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Come And Work With PHP In The UK!

Posted by Stuart Herbert on March 1st, 2007 in News.

I work for Box UK, where we use PHP to craft the hugely successful Amaxus XML Content Management System, and where we use .NET to craft the double award winning clickdensity website usability toolkit. We have an impressive list of customers, and did I mention that one of our products is written in PHP? 🙂

We re expanding the team in our Cardiff city-centre office (right in the heart of Europe s youngest capital city). We re looking for exceptional people with a proven track record in designing, delivering, and managing web-based solutions to large organisations. If you re a project manager, software developer, web site designer with XSL experience, or a systems administrator, maybe we have the right opportunity for your next role.

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PHP London Conference Is Packed Out

Posted by Stuart Herbert on February 23rd, 2007 in Conferences.

Mmm … the “sold out” sign on the PHP London Conference’s home page doesn’t do it justice. “Packed out” would be a much better description. There isn’t an empty seat in the house, and during the talks there are quite a few folks standing at the back or sitting on the floor.

It’s fantastic to see such a well-supported conference here in the UK. I don’t remember coming across anyone else from the UK at the PHP conferences I’ve been to overseas. Apart from Cal and Yair representing Zend, everyone else I’ve spoken to has been a developer. For all the attention that Rails has grabbed in the last twelve months, it’s great to see that interest in PHP if anything is stronger than it was a year ago.

If anyone’s interested in having a chat about the Why PHP? group, let me know. I’m sat on the back row just to the left of the main doors.

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I’ll be making the bleary-eyed trek over from Cardiff on Friday morning (I’m more liking to be heading off to bed at 5am than getting out of one!) to the PHP Conference in London. If you’re going to the conference too, and you’d like to meet up afterwards (or over lunch) to talk about the Why PHP effort, please head on over to the group and let us know.

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In my last post, I asked whether there was any interest in there being a resource that makes the business case for PHP. Many thanks to everyone who replied, especially David Goulden at Zend.

To turn this from an idea into reality, I’ve setup a Google group where anyone who is interested can join in, and help build this resource. Please come along with your ideas and concerns, and let’s see what we can achieve together.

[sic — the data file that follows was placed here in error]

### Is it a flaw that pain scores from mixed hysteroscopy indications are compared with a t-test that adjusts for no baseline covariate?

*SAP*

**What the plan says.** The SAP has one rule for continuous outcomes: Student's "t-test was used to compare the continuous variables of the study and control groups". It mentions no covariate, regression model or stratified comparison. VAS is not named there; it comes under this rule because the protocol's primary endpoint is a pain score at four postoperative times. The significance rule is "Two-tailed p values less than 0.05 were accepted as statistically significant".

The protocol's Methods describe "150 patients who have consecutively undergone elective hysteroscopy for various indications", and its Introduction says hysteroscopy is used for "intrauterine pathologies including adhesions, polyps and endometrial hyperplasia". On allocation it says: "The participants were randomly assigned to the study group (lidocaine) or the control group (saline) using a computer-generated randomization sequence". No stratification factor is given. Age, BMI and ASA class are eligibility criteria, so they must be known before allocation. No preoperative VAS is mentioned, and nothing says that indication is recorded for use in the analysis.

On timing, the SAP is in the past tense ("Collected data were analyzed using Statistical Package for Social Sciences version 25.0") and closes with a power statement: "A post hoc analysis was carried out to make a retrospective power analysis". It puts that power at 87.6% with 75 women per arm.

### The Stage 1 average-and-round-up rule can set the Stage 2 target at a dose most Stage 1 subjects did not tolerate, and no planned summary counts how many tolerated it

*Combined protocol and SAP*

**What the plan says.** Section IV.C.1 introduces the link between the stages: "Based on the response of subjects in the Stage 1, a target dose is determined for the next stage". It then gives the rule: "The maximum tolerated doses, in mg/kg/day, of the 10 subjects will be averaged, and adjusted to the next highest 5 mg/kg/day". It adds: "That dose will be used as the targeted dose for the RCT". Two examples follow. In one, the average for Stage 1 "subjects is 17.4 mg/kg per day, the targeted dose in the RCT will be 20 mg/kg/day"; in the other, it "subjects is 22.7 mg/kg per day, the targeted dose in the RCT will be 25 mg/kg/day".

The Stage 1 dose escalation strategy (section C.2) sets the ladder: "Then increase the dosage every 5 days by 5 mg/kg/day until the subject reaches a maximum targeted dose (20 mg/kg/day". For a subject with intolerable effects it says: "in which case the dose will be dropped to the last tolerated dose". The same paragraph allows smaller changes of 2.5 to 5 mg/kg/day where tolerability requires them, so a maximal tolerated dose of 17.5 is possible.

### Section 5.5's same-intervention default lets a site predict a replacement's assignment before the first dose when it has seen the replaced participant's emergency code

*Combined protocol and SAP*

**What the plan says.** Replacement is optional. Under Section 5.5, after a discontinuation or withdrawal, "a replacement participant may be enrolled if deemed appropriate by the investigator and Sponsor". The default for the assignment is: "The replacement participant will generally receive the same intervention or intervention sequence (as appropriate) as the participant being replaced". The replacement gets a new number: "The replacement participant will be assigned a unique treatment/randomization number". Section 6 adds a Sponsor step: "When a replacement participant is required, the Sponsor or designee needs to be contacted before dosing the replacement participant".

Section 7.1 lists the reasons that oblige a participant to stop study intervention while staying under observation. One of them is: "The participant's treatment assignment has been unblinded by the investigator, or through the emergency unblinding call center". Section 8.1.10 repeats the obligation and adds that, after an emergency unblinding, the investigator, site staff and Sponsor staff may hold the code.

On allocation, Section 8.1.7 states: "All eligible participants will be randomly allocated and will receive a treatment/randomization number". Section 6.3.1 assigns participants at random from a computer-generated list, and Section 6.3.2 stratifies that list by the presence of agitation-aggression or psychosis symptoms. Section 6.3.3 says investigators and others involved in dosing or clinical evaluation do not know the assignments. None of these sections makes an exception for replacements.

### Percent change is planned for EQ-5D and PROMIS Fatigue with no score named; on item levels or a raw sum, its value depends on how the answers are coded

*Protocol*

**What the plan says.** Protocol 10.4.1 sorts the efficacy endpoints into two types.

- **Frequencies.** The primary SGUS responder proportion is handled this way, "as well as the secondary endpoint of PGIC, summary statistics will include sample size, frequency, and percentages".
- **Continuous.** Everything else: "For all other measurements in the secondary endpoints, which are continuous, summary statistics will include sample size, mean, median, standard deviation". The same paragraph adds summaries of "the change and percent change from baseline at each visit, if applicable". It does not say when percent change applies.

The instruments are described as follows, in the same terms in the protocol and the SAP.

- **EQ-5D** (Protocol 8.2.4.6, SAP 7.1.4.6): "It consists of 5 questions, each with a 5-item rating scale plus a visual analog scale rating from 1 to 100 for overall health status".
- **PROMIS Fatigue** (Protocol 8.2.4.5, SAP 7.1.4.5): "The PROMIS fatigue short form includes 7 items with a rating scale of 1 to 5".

I don’t know what other folks think, but I think the first step is to draw up a list of topics that the business case needs to cover. Run into a question from a customer that stops you selling your PHP solution? Let us know.

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At work, we make and sell software written in a number of languages; our flagship product is written in PHP. During pre-sales, we’ve always had to handle some questions about our choice of PHP – normally from IT staff with a preference for Java or lately .NET – and we normally manage to convince the potential customer that PHP isn’t the bad choice that they’ve been led to believe.

But one of the unfortunate side-effects of Stefan Esser’s much-publicised (self publicised? 🙂 ) departure from the PHP Security Team has been an increase in the number of IT staff we’re coming across who “believe” both that open-source is inherently insecure, and that PHP in particular has incurable problems. These “beliefs” hurt ISVs trying to sell PHP-based applications into skeptical organisations.

Why isn’t there a central resource containing the answers to “Why PHP?” in a business-oriented way? Something that ISVs can refer their clients to, and it not only promotes the excellent advantages of PHP (and include success stories from vertical markets), but also include substantial rebuttals to the FUD that ISVs have to deal with during the pre-sales process.

I’m not surprised that PHP.net doesn’t contain such a resource (it’s not really the place for it, one could argue), but it’s disappointing to see that Zend doesn’t provide one. What’s good for ISVs should be good for Zend, after all, and this is an area where they could help all the ISVs that they want to sell their products to 🙂

Is there interest from other folks in having a resource like this? Or maybe working together to build such a resource?

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I’ve recently switched my blog from b2evolution back to WordPress. The good news is both “no more spam :)” and “the admin panel works in Safari”, but on the downside I missed the multiblog feature that attracted me to b2evolution in the first place. There is WordPress MU, I suppose, but after coming across a few plugins that warned they didn’t work with WordPress MU, that option didn’t look very appealing.

Ah ha – thinks I – I can fake the multiblog by putting several different blogs on the site, and generating a homepage from the RSS feeds of the individual blogs. Should be simple enough, and it sounds like the perfect nail to hit with the SimpleXML hammer of PHP 5 🙂 Funnily enough, in work last week we were wondering whether you could use SimpleXML with XML namespaces (alas, we still use PHP 4 at work atm), so armed with the perfect excuse, I set to work.